by Digital Vomit ( 891734 ) on Tuesday April 25, 2006 @11:02AM (#15196767) Homepage Journal
    I think game movies suck mainly because the people making them think "We have a built in audience that will pay to see this movie no matter how good/bad it is, so who gives a rats ass how much effort we put into the film". I mean, honestly: how much effort is someone going to put into a film to make it appeal to a large demographic when they think there's already a set demographic ready to hand over their money just because someone made a movie out of their favorite game.

    "Viewing a film based on a computer game is like hanging around in an amusement arcade, peering over the shoulders of other people playing video games. It has less to do with story-telling than conceptual shelf-stacking."

    What an asinine thing to say. This article is nothing but a worthless attempt at shifting the blame for crappy movies which are based on the same story that some video game was based on away from the people who deserve it. Just because a video game was made of a story does not mean a movie made of the same story can't be great.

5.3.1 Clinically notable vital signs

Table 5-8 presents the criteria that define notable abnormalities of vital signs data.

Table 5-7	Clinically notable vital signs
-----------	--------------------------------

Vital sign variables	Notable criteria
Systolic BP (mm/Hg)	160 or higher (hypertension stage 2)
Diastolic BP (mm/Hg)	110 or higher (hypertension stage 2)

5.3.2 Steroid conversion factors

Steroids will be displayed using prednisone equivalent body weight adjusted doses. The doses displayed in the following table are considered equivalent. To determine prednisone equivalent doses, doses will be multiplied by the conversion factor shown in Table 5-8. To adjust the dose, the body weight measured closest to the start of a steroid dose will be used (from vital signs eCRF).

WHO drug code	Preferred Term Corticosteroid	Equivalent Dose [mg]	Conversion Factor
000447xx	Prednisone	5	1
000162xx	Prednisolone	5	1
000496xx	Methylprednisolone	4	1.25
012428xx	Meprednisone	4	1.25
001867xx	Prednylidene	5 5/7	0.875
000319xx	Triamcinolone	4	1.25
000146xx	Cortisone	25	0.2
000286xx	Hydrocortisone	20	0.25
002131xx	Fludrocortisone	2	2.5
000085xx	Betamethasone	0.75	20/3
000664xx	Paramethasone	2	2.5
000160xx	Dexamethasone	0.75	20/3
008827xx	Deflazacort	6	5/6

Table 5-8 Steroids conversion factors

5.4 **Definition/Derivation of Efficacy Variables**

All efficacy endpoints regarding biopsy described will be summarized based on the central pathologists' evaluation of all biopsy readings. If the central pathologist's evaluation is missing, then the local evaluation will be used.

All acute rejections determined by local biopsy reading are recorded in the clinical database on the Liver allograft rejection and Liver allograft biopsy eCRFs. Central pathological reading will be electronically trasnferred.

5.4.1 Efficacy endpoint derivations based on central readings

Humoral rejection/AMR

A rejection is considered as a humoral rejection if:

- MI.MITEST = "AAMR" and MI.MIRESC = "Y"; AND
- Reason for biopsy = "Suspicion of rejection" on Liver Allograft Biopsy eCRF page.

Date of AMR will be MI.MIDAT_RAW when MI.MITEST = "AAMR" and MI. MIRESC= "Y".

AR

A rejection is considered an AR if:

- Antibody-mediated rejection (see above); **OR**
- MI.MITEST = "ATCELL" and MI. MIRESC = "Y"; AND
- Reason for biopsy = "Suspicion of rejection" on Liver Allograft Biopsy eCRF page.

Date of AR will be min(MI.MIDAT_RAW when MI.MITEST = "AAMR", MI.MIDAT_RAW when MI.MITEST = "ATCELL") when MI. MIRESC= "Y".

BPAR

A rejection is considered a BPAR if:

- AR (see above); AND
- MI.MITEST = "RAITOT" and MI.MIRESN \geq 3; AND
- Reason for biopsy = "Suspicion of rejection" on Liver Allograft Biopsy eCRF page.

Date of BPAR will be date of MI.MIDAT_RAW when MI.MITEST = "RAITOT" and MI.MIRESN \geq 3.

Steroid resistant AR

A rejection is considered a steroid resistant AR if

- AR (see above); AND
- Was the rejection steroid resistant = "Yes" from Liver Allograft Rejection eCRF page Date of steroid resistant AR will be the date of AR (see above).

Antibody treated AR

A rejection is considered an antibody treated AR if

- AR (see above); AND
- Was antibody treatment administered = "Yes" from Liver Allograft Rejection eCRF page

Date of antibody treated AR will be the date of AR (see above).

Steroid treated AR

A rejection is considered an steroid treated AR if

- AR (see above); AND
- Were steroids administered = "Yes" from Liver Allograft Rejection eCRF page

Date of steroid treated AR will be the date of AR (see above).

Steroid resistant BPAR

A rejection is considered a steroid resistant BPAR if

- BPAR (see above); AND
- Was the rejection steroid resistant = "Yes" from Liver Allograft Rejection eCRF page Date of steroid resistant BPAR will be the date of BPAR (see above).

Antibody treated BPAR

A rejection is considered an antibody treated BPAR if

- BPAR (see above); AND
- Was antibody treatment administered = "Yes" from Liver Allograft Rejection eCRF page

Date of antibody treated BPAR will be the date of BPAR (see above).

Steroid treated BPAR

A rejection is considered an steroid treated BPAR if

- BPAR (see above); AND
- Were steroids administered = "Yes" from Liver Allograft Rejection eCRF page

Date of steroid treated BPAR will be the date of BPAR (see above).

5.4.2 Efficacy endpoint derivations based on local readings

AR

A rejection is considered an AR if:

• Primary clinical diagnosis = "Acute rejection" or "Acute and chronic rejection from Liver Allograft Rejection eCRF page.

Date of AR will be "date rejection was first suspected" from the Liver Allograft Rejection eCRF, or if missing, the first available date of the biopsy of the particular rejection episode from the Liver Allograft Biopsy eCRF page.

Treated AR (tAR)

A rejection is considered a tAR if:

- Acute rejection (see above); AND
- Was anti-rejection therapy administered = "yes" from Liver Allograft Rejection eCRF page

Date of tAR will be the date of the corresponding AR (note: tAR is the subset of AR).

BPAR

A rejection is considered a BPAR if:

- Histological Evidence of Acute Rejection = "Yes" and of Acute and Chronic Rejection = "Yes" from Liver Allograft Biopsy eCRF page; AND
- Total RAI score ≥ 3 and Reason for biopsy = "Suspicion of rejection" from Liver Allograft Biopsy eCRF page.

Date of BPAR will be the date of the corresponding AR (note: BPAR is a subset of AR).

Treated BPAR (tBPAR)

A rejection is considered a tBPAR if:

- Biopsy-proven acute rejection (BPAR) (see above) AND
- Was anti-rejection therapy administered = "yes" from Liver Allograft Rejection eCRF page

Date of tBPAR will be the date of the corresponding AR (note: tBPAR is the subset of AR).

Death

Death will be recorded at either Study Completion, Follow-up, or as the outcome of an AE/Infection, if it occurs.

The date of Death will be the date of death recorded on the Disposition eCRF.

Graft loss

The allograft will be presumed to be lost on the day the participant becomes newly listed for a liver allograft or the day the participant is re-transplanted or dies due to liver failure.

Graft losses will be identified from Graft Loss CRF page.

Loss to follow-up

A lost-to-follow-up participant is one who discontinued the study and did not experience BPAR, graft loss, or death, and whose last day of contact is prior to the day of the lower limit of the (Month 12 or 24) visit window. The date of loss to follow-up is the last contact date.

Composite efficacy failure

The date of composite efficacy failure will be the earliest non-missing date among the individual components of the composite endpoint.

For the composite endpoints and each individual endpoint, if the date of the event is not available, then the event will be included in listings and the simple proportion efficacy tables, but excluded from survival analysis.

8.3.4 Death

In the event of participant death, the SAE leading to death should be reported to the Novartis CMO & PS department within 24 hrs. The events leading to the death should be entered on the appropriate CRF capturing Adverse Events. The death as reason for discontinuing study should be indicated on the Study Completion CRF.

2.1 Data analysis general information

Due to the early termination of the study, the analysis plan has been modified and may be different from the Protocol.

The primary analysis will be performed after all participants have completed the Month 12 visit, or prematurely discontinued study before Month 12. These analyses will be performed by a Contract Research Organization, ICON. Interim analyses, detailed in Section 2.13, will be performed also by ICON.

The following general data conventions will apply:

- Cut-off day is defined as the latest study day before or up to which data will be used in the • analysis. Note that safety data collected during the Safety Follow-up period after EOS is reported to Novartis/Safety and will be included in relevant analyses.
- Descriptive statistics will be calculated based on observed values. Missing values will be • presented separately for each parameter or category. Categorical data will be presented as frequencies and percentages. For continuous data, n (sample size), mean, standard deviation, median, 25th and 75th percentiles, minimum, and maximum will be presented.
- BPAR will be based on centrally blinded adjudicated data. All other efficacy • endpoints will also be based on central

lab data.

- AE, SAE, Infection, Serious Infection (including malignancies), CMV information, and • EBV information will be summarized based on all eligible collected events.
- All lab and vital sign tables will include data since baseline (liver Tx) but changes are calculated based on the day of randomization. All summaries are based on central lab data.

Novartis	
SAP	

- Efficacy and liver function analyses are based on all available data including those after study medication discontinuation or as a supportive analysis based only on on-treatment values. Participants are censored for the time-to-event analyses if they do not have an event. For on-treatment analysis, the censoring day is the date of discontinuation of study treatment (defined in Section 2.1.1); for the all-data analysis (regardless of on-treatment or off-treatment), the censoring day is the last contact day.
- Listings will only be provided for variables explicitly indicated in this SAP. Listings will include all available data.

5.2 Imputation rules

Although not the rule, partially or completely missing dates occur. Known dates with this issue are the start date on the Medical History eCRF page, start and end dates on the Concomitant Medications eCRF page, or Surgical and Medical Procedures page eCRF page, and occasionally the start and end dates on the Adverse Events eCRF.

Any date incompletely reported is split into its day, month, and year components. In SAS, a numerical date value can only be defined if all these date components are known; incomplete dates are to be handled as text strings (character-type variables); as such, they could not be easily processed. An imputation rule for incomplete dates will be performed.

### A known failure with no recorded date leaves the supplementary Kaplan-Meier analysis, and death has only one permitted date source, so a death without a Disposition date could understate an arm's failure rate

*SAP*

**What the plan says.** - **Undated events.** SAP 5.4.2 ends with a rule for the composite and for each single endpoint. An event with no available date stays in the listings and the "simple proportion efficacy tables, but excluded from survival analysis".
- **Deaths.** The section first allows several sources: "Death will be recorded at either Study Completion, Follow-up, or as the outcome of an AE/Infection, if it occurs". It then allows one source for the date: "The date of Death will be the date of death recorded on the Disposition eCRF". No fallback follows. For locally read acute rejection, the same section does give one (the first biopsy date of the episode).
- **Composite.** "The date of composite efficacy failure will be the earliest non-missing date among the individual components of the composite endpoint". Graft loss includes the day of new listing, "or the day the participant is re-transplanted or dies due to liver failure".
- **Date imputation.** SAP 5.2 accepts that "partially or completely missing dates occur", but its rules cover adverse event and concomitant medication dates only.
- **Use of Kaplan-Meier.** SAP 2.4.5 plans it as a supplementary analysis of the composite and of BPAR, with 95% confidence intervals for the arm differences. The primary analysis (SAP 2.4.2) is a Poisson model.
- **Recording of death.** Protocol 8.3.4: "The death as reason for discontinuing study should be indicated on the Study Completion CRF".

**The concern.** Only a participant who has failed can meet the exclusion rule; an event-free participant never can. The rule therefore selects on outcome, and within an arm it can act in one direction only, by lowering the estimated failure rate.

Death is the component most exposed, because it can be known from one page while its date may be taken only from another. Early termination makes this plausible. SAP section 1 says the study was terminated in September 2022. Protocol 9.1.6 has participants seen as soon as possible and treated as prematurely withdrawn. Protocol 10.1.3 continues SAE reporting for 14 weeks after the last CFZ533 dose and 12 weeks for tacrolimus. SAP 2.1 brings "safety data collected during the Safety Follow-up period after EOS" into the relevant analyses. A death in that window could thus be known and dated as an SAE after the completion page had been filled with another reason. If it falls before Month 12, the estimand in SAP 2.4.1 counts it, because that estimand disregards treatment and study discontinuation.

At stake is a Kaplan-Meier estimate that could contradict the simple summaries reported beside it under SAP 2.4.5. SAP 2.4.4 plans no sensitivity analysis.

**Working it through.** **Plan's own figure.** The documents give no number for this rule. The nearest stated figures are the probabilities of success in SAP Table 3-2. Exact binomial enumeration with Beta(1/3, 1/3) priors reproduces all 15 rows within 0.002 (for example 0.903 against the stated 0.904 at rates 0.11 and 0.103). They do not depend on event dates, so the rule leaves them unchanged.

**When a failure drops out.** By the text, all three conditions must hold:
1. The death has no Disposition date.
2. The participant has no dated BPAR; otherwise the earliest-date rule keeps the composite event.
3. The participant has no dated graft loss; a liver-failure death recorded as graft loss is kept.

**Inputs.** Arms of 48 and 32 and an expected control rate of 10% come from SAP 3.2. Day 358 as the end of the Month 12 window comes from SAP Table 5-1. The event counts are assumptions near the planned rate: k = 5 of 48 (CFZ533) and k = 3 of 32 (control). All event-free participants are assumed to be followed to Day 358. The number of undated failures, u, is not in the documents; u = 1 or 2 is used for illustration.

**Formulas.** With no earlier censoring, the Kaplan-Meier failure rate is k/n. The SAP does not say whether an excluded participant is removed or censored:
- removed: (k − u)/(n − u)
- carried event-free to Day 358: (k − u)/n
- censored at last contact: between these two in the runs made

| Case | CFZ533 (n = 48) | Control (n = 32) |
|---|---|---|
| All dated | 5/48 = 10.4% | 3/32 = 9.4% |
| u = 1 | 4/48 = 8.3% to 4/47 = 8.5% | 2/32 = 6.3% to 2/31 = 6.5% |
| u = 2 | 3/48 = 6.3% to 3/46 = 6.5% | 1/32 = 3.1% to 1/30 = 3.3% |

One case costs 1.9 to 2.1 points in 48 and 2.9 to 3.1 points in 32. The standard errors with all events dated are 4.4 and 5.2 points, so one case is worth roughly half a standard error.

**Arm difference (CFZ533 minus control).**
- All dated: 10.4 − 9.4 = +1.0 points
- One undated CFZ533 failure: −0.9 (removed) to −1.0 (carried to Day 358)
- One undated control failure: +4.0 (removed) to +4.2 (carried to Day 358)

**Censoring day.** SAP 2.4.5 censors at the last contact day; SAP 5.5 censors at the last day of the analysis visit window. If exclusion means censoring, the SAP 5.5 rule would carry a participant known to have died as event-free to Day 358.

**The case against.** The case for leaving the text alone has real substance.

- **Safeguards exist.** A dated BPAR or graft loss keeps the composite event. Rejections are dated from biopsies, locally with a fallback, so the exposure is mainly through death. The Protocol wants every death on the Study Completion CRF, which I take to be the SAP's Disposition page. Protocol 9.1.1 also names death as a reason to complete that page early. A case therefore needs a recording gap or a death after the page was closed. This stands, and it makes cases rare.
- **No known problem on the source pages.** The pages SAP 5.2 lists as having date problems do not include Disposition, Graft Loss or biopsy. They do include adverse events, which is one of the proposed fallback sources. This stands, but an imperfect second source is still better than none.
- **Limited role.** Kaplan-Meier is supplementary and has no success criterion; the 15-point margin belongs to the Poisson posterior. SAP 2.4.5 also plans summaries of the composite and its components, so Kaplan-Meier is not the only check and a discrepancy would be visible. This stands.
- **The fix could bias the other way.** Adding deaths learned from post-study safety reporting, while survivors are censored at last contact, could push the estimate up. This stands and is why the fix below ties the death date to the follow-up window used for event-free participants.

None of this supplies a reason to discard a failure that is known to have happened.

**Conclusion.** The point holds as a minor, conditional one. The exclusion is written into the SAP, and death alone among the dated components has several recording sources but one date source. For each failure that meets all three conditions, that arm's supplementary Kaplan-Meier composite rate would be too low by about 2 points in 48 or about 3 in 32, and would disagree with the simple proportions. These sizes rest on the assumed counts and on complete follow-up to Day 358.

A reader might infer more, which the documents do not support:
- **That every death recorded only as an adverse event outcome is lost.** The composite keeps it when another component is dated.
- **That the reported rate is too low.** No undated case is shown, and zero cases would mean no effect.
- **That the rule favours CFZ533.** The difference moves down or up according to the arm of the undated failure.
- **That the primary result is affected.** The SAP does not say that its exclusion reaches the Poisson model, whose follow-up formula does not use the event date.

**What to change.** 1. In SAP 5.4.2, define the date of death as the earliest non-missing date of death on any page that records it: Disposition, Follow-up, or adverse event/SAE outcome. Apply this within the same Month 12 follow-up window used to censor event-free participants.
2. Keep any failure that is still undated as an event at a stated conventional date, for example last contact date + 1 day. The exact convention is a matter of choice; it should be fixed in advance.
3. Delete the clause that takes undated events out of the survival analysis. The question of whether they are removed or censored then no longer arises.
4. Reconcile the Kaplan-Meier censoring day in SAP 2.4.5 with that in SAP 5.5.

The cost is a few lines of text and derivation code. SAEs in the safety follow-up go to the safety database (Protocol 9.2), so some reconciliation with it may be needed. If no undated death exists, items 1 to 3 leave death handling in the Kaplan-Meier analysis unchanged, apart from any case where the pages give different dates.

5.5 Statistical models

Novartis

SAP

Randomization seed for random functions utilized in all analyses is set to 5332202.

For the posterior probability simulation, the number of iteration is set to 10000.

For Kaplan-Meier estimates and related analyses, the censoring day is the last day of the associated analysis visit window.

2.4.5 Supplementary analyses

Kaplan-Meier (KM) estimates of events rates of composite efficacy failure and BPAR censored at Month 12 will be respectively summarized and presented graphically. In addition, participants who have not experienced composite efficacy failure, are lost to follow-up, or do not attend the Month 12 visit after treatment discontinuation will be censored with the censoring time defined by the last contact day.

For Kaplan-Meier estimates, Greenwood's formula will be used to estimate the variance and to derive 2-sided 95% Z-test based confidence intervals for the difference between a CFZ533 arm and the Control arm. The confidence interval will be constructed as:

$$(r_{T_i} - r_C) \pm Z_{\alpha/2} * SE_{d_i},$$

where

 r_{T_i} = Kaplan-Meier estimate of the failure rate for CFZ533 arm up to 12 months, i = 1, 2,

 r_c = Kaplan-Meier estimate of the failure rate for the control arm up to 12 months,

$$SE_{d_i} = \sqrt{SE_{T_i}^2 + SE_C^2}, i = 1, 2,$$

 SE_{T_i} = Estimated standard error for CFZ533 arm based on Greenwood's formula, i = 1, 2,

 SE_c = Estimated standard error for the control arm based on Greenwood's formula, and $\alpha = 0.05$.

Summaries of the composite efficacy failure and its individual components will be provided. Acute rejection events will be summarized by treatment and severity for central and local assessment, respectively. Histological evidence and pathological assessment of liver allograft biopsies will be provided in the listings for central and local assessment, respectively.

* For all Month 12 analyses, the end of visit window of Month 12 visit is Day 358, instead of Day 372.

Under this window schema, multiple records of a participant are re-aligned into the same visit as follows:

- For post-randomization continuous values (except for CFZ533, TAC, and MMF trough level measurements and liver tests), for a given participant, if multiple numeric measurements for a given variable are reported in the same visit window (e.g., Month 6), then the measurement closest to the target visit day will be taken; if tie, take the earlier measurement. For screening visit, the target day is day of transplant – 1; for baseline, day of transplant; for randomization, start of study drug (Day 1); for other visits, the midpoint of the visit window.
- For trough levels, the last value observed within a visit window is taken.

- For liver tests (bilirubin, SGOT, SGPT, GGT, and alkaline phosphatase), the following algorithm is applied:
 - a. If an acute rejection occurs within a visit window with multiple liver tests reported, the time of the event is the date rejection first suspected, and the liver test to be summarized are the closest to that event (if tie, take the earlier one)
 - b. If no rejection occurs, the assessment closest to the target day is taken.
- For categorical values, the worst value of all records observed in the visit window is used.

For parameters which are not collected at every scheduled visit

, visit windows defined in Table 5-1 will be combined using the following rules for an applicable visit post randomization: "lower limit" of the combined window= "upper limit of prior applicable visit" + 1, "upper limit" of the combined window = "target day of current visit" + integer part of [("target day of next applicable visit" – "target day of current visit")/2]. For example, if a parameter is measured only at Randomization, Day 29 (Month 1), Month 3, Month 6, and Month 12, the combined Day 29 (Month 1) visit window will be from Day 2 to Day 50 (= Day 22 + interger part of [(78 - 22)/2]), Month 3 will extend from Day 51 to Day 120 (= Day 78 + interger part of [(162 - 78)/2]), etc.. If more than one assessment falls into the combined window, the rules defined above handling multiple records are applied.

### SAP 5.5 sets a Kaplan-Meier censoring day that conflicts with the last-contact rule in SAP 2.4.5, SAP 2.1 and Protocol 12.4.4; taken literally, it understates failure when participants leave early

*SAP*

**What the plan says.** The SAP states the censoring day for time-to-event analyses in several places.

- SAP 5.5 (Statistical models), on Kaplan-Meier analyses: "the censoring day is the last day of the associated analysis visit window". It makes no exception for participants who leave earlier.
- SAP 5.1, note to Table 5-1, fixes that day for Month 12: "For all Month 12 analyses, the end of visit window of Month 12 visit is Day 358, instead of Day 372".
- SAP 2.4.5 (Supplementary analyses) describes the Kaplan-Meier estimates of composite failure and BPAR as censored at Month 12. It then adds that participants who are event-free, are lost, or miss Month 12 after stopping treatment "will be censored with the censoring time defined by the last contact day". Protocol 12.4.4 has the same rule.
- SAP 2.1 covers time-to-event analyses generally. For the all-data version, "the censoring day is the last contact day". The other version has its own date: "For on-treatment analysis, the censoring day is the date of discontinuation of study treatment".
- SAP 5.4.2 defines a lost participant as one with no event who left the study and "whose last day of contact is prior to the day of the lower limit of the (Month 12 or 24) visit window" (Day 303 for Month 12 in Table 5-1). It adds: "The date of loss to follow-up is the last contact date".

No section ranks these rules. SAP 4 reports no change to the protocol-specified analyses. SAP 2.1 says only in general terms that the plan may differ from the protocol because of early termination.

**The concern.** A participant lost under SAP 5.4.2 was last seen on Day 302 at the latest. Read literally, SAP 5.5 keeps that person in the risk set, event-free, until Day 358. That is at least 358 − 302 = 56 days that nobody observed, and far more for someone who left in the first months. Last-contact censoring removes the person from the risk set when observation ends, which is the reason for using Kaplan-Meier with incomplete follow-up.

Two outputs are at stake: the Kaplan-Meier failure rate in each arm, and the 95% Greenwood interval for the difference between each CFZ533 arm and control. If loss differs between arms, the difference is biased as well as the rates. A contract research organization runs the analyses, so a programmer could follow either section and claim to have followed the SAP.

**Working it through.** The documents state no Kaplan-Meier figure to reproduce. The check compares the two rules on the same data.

Today it's virtually impossible to turn on the television without being told to 'press the red button for more options', or to phone an 0870 number and vote for your favourite contestant.

    What the hell are you talking about?!!

    What do you think?

    I think you should put down the crack pipe.

  • Re:Poppycock! (Score:3, Interesting)

    by joshsisk ( 161347 ) on Tuesday April 25, 2006 @11:40AM (#15197180)
    the failure of many blockbusters to aspire to anything greater than a series of explosions linked by some car chases is directly connected to the games-as-films phenomenon

    Except that it's poppycock, since films like that have been made for quite a long time. Take a glance at Burt Reynolds' early 80s filmography, for example, and you will see many examples of films that aspire to be nothing more than just some car chases and things blowing up... and this was well before the video game-movie phenomenon.

    In truth, there have always been movies without good plots... why? Because there is a segment of the audience that doesn't care and will see these movies anyway. That's not a story, though, so reporters have to claim it's a "new trend".